Susie Hall
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Tips on How to Change a Flat Tire

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How to Change a Flat Tire

Let’s take a moment and reflect on how many scary movies begin with an innocent coed stranded on the side of a deserted road with a flat tire. Can you just imagine how the movie might have turned out if she had known how to change a tire? That scary guy with an axe she decided to ask for help probably would have never met her! In order to make sure you don’t end up in a similar (a.k.a. deadly) situation, we’ve got an extremely essential bit of knowledge for you with these tips on how to change a flat tire.

Gather everything you need. All cars usually come with a spare tire attached somewhere. If your car has a trunk, more likely than not it’s hidden underneath the floor mat. Drive an SUV, minivan, or pickup truck? Check either under the vehicle if the spare doesn’t happen to be mounted on your tailgate. You will also need to grab your jack and tire iron.

Prepare to jack the car up. Before you start lifting the car, make sure it’s in “park” if you drive an automatic or in gear if you drive a manual and the emergency brake is set. You should only jack up a car if it’s on a flat surface. If you happen to have a brick or large, heavy object, place it in front of the tire opposite of the flat tire. For instance, if the front, left tire is flat, place the heavy object in from of the back, right tire.

Keep on preparing to jack the car up. Use the tire iron (that would be the L-shaped bar thingy) to loosen the wheel lugs of the flat. You can do this by turning the lugs clockwise. It’s going to take a lot of strength, so try channeling either Superman or the Hulk—it should help. Don’t remove the lugs yet though! Keep those on until your ready to remove the tire.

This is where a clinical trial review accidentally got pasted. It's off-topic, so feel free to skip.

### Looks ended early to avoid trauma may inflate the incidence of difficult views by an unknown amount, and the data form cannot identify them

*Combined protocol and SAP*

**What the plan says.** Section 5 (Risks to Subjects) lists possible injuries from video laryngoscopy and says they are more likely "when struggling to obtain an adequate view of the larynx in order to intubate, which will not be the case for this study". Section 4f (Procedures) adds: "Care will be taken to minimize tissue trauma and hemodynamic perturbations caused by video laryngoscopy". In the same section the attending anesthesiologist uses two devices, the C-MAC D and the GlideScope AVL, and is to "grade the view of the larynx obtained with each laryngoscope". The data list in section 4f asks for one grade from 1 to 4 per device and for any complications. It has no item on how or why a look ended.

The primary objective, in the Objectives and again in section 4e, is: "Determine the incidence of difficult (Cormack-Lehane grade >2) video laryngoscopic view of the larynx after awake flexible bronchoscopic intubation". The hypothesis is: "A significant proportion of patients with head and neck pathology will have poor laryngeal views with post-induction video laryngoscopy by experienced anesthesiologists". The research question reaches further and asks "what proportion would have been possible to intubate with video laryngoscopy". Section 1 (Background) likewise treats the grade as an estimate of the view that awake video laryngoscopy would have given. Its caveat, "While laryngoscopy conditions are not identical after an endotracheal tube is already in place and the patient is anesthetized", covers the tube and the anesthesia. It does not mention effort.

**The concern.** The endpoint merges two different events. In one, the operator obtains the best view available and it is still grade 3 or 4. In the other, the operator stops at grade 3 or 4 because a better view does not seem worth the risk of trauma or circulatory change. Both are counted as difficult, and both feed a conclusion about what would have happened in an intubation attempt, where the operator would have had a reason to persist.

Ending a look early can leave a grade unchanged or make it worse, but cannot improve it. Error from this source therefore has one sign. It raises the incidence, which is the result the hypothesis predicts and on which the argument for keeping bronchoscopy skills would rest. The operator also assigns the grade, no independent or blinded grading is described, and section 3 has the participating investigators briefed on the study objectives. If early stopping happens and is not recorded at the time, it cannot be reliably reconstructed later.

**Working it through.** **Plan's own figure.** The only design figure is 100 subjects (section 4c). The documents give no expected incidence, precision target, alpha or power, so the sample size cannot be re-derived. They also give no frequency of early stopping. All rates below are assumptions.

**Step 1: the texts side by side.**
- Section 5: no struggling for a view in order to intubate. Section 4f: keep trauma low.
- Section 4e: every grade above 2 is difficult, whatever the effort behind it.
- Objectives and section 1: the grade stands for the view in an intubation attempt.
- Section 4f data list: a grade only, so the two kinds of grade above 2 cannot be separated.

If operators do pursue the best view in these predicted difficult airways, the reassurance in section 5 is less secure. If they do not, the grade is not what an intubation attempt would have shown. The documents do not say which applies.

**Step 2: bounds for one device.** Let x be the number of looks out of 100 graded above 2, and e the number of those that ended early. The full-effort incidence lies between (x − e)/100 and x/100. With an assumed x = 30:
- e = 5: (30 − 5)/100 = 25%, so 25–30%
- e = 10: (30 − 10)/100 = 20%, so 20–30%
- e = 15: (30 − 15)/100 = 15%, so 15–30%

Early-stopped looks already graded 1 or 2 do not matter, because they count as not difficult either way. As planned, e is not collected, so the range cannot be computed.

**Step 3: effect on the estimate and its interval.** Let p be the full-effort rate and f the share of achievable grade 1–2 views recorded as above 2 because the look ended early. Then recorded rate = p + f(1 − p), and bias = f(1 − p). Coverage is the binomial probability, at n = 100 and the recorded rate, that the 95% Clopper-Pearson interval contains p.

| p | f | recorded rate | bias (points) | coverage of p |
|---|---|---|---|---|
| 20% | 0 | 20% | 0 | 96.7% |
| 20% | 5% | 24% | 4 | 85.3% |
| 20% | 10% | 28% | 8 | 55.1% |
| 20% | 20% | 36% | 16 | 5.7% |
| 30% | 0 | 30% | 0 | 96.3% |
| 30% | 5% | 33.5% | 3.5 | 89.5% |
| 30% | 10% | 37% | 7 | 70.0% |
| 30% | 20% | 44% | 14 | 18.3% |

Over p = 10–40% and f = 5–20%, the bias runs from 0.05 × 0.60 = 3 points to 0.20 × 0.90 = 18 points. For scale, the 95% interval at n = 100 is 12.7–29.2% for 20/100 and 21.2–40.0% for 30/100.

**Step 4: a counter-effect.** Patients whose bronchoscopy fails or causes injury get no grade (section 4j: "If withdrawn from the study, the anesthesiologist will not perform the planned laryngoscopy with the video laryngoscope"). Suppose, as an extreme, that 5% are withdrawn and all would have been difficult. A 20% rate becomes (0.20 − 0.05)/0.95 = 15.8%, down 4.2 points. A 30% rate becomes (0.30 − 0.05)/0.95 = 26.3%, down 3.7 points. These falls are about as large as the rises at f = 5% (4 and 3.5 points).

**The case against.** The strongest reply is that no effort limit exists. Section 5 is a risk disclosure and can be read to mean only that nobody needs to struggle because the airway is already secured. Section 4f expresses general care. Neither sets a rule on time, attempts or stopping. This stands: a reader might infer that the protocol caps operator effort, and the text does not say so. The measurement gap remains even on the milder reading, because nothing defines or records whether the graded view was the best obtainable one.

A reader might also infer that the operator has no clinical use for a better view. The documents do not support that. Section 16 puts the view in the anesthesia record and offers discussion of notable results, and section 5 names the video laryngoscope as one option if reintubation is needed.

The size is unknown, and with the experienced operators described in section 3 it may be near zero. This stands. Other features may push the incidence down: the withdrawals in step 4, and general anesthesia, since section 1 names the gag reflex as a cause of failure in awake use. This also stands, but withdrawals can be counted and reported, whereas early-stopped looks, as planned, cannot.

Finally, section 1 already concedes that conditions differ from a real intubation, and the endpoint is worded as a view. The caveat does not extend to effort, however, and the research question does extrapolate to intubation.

Jack the car up. Check out your owner’s manual for the car’s proper jacking points and place the jack underneath the car. Start to raise the jack until it contacts the car’s frame and continue expanding it until the flat tire is completely raised off the ground.

Remove the wheel lugs and the flat. This is when you finally get to remove the wheel lugs (we know you’ve been anxiously waiting to). Make sure you don’t lose those little rollers. Place them somewhere they won’t roll away. Pull the flat off of the wheel studs and marvel at your handy work so far.

Put the spare on. While it might seem like it’s easy, this is probably going to be the most physically challenging part of changing a tire—just consider it your workout for the day! Position the spare tire over the exposed wheel studs, lining up the holes in the wheel with the protruding studs located on the brake hub. If you’re having difficulty, try balancing the tire on your foot for extra balance.

Replace the wheel lugs. You definitely don’t want to forget to screw the wheel lugs back on. Start them by hand and make sure you don’t cross-thread them. Once each one is snug and you can’t tighten it by hand anymore, use the tire iron to finish the job. Make sure the wheel is fitting flush against the brake hub.

Lower the jack and finish tightening. Carefully lower your car from the jack, removing it when the car is entirely on the ground. This is the time you want to tighten your wheel lugs even more, once again channeling your favorite, super strong super hero.

Rejoice! Because not only are you done, but you’ve also managed to avoid an axe murderer set on revenge! Congrats!

Do you have any tips on how to change a flat tire?

  • Susie HallContributor

    Susie Hall is proud to be a part of the thriving Rountree-Moore Automotive Group in Lake City, Florida. She proudly help keeps Rountree-Moore Chevrolet Cadillac and Rountree-Moore Nissan thriving Florida dealerships. Find out more information about Susie and Rountree-Moore on Google+ .